Positivism has been considered as the foundation on which social sciences were distinguished against the dominant metaphysical grip. Issues such as precession, clarity and scientific thinking were substantially introduced to explain the occurrence of a phenomenon. However, a number of critiques can be levelled against positivism. First, as far as ontology is concerned, it goes without saying that entities exist outside the mind, but conceptually they are inseparable parts of our consciousness because we attach meaning to them as well. In addition, it is impossible to reach agreement and cast generalisations over a social behaviour as humans have different perceptions. Therefore, reality is an ambiguous and contradictory tenet of positivism, especially in the realm of social sciences. Second, the paradoxical tenets of positivism get more intense when it comes to epistemology. The detachment of the researcher from the truth or the 'value free' observation is conceivable in natural but not social sciences. This assumption turns a blind eye on humanistic dimensions of research participants. Positivistic researchers tend to visualise research participants as simply ‘objects’ whose roles are restricted to elicitation of information or participating in quasi-experimental designs. In this regard, positivism appears to be oblivious to the creativeness of human beings by objectifying their actions into observable and generalizable behaviours. Moreover, positivism cannot stand for the differences between individuals with regards to meaning making. For example, teachers and students have different perceptions about a learning or teaching concept. Consequently, their behaviours cannot be governed because of different conceptualizations. Positivists’ obsession with generalization is untenable since different phenomenon have different meanings in different contexts. Thus, depression may denote suicide in one context, but may simply mean a matter of having a glass of wine in other situations, or a need for empowerment through spiritual, ritual and religious practices. Finally, a serious assumption about positivism is that by means of precision it implies the establishment of generalizable certainties and ‘objective truths’ (Crotty, 1998).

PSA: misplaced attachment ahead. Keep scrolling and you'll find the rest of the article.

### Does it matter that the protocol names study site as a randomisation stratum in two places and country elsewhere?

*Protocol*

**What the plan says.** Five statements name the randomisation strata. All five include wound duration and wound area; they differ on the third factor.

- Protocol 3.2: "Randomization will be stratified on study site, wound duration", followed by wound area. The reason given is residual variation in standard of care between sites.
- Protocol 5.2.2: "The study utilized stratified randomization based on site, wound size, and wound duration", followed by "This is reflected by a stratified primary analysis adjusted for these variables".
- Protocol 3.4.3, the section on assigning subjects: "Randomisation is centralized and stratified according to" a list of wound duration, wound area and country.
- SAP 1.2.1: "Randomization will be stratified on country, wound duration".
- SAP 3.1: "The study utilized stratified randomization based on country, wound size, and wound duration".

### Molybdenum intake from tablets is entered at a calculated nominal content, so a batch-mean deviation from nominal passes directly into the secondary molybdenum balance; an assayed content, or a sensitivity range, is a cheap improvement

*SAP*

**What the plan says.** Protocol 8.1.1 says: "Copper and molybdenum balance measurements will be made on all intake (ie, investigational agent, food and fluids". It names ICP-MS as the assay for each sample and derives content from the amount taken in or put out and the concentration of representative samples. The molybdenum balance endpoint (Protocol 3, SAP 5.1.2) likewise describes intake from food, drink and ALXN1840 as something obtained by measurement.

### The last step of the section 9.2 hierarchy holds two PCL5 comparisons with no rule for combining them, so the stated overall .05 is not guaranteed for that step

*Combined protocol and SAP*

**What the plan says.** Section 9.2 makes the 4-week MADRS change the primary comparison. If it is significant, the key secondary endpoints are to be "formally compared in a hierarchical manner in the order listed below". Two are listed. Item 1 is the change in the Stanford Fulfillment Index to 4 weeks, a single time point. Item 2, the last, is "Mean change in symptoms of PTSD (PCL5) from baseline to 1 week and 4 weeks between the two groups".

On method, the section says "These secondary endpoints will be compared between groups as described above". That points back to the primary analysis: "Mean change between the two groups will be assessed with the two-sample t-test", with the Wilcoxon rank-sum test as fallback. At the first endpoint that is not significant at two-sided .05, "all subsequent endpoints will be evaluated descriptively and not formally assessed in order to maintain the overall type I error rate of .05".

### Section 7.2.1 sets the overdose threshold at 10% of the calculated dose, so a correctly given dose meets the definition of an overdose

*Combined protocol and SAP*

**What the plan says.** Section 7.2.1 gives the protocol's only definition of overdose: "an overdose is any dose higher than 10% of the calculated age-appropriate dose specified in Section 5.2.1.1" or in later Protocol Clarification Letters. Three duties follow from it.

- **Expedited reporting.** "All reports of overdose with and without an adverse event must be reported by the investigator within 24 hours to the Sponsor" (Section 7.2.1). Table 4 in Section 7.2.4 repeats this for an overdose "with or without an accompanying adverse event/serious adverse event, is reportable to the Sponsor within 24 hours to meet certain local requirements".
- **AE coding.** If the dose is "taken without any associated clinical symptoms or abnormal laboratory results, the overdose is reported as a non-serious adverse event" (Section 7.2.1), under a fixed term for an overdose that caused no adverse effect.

To conclude, whilst positivism has served social sciences research, claiming and generalizing objective truths have been strongly challenged. Additionally, reducing the essence of human beings to a set of controlled, predictable and governed behaviours is not tenable and conceivable in social sciences. Such criticisms gave rise to the interpretivist theory which will be introduced next.

2.2. Interpretive Paradigm